At https://phys.org/news/2020-12-ancient-wolf-pup-mummy-uncovered.html … water is used to blast Alaskan muck by gold mining operations. This one is in the Yukon rather than Alaska but it was all part of the same process of muck formation by huge tsunami waves at the end of the last Ice Age. Gold mining in the Yukon long ago ran out of gold nuggets in gravel in rivers easily explored by human hands. Gold appears to lie beneath the wider sections of river but the problem has always been the muck, a conglomeration of ice, tree branches and mangled trunks, as well as vegetation of all kinds, and animals – in parts rather than as whole specimens. The muck is solidified by ice and difficult to move out of the way. Using heavy jets of water appears to be one of the ways to wash the stuff away – and get at the gold below. It seems they unearthed a wolf pup in situ while in the process of using jets of water. It was mummified. Only its eyes were missing. It looks as if it was snuggled up in its den, sealed in the frozen muck. It was obviously buried extremely quickly, as it would have been by a tsunami wave. It is so well preserved. It must have died instantaneously at the point of burial. Questions remain. Was the pup alone in the den or have its siblings being washed away. Another interesting point discovered in the study was that she was being fed on salmon. It is a rich source of nutrients. She also belonged to a variety of wolf common not just to Alaska and the Yukon but to Siberia and Russia.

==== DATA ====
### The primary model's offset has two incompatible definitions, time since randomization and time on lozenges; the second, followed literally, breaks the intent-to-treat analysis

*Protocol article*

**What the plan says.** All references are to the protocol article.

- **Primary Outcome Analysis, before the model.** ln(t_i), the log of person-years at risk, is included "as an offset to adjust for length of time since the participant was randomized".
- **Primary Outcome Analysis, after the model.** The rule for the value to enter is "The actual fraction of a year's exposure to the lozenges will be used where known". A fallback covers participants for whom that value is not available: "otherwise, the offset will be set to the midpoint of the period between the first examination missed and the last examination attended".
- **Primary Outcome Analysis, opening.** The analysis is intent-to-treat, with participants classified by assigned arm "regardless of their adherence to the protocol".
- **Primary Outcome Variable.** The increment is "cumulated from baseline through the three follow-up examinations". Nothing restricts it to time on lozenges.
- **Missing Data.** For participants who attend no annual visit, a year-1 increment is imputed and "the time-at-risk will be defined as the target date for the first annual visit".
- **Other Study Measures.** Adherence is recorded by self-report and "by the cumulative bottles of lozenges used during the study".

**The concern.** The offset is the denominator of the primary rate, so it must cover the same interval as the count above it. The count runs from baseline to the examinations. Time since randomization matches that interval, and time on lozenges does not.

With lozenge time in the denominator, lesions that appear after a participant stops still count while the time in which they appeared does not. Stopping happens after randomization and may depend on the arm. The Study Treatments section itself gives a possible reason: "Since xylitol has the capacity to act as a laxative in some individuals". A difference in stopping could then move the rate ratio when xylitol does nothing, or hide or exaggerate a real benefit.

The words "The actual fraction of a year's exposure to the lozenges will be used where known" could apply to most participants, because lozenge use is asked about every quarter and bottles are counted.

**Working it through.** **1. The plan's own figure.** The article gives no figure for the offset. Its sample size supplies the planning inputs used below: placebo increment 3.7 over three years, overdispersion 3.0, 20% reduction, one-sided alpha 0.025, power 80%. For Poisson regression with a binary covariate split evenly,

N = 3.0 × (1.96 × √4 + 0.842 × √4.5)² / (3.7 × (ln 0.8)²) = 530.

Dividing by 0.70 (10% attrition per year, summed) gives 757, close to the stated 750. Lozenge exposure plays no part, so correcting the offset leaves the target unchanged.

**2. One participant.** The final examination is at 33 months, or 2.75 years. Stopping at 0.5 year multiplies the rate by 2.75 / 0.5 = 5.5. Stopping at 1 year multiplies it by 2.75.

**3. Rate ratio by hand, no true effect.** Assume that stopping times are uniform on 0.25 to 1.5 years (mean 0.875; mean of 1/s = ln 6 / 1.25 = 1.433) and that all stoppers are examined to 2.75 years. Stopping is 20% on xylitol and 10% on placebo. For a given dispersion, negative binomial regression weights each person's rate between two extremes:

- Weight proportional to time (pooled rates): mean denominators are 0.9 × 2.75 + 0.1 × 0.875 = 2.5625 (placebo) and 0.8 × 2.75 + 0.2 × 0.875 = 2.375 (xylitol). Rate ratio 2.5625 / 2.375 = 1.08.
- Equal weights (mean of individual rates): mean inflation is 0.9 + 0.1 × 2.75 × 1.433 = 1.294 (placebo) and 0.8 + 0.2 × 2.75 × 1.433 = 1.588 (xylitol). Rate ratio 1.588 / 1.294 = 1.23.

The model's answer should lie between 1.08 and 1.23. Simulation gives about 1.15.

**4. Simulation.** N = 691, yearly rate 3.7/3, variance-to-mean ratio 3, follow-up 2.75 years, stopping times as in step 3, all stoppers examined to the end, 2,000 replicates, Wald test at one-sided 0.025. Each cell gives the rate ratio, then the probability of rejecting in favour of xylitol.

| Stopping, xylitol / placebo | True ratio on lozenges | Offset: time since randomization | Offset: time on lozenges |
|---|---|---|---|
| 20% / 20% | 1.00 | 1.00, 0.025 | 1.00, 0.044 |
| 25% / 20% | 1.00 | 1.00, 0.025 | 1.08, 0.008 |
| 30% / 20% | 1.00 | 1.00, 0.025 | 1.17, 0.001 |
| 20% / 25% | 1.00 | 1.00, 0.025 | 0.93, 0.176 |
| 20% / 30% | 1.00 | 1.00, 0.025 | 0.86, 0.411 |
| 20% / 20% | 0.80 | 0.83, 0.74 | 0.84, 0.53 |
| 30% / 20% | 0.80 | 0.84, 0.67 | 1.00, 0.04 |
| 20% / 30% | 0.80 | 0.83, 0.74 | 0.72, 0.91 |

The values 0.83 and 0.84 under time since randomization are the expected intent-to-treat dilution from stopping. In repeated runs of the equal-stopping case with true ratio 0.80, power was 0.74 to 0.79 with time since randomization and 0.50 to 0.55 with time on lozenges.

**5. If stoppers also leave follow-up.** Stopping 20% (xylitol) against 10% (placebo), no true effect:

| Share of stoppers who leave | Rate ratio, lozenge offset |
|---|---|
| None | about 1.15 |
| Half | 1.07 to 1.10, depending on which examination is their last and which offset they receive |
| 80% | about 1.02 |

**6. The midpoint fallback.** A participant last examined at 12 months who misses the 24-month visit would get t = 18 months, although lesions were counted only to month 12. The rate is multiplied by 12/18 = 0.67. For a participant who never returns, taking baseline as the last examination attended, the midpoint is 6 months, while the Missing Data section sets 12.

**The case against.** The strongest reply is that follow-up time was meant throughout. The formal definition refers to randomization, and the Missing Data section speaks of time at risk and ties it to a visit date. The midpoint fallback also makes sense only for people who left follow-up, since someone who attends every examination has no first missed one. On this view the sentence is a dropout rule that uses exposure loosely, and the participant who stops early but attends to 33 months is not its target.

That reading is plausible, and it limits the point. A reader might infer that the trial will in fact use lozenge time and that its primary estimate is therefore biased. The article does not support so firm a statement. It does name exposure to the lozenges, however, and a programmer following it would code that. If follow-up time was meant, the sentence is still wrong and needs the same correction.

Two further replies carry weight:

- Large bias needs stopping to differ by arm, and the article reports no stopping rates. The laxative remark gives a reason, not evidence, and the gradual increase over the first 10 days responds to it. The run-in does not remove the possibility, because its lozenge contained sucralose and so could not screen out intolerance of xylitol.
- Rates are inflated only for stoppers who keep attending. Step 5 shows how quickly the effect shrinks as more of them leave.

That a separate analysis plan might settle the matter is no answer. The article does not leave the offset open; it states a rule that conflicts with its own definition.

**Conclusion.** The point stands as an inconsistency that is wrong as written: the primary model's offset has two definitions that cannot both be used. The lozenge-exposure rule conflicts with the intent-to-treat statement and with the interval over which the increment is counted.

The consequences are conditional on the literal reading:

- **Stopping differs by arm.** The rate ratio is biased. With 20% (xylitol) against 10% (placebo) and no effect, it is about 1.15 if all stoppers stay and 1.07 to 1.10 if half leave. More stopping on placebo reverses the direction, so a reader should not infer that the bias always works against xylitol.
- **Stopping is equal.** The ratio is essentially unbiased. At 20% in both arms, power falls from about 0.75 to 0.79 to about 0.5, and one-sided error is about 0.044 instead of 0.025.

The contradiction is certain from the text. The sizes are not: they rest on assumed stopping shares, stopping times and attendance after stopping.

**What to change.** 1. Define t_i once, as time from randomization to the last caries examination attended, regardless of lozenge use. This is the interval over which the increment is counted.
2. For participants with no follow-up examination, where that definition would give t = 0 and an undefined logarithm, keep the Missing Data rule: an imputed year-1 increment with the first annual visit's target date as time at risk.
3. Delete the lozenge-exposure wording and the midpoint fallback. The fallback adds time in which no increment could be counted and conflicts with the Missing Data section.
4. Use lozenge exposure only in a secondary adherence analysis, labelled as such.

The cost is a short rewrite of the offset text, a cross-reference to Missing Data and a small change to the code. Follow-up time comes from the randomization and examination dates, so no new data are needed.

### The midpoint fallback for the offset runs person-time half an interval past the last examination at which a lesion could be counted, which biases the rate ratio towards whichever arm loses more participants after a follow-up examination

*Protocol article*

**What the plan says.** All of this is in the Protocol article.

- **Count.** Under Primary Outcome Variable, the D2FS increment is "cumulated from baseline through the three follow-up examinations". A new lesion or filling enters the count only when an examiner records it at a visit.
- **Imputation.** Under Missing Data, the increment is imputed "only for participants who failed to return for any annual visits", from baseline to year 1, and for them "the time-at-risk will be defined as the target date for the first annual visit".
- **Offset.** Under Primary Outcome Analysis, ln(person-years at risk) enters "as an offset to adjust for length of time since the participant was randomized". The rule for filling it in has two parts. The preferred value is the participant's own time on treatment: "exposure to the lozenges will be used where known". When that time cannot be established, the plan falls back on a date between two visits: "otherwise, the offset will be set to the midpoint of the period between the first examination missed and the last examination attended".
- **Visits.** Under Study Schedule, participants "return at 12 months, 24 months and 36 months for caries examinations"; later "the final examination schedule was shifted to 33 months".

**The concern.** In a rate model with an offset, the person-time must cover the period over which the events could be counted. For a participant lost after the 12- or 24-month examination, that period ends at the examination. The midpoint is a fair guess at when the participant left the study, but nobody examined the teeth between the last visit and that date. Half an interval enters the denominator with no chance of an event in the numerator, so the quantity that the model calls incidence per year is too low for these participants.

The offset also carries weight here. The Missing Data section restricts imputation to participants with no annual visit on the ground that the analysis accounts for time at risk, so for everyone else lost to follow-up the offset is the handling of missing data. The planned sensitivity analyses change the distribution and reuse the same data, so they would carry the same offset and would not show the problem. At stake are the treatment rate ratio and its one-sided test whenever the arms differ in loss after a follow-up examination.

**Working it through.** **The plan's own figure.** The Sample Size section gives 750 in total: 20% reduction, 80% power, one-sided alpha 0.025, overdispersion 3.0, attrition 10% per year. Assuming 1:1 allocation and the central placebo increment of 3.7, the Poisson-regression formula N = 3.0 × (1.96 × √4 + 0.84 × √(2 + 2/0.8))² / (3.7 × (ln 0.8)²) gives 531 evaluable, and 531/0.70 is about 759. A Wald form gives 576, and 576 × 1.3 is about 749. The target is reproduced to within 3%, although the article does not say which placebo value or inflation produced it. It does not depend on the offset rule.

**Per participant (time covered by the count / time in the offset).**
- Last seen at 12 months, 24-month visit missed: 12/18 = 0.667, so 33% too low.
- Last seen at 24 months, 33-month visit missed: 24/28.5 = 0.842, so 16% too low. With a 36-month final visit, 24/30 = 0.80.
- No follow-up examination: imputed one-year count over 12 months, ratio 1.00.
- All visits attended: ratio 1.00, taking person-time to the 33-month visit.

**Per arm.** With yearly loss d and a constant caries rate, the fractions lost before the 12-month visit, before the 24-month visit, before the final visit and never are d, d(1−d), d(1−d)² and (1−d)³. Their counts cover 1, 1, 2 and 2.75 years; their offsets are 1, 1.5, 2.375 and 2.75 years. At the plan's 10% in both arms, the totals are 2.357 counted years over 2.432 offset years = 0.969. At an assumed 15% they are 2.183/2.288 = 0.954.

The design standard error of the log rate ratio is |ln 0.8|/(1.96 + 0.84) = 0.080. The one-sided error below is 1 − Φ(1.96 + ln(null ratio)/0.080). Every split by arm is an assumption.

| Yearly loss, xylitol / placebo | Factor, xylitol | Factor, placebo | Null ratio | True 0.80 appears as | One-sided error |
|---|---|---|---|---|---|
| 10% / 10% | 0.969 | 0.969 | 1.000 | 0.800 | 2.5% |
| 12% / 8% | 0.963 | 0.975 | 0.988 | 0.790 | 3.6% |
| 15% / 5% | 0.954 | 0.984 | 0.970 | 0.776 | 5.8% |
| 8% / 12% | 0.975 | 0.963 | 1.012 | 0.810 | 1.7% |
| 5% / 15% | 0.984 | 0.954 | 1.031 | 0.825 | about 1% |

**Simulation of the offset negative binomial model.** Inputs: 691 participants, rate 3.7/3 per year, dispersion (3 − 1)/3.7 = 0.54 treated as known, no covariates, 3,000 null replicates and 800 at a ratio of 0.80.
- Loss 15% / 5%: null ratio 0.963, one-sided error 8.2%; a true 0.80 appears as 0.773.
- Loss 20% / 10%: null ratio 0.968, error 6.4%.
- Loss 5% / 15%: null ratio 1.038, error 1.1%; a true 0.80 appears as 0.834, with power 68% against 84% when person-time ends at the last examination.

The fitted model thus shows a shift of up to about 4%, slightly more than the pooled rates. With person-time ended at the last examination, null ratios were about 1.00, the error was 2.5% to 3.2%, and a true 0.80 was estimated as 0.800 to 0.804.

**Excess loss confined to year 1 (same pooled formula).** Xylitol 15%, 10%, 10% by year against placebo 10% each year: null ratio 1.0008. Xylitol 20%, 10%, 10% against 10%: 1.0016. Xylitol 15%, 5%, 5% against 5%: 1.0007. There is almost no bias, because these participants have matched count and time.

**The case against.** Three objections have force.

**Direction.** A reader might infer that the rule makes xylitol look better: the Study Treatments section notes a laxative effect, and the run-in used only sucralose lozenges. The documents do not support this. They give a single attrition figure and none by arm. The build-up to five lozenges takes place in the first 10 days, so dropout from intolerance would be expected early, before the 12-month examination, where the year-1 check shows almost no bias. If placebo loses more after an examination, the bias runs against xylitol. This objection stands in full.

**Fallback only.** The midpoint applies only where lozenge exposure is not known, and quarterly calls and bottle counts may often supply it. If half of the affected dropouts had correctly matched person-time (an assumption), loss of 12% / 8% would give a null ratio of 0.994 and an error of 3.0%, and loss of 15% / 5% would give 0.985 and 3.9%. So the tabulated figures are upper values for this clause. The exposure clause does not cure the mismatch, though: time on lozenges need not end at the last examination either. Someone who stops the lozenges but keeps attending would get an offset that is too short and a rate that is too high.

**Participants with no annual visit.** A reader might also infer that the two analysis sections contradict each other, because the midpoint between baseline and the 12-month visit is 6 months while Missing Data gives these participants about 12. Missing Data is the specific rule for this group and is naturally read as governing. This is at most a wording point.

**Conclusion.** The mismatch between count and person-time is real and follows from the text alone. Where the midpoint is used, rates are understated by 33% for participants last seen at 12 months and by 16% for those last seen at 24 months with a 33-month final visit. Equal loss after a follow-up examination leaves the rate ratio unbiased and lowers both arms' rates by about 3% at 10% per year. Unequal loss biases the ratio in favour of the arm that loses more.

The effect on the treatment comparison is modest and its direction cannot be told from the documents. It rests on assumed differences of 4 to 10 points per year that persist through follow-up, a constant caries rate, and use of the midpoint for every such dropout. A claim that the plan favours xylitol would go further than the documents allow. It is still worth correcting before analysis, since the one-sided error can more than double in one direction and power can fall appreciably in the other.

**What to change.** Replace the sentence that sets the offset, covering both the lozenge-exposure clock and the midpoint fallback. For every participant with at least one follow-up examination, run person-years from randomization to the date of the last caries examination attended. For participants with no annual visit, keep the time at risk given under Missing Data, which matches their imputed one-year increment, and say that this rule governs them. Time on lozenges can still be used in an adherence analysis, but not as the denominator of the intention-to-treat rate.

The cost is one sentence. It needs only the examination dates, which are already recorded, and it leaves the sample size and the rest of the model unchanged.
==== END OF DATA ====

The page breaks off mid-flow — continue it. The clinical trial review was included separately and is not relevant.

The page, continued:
The gold mining company has promised to keep an eye out for further finds of animal remains. Local museums are already probably at saturation point in them but whole specimens are prized. Hopefully Robert will be along presently to some more links. It is also amazing that gold has been mined in the region for such a long time, beginning in the 19th century gold rush.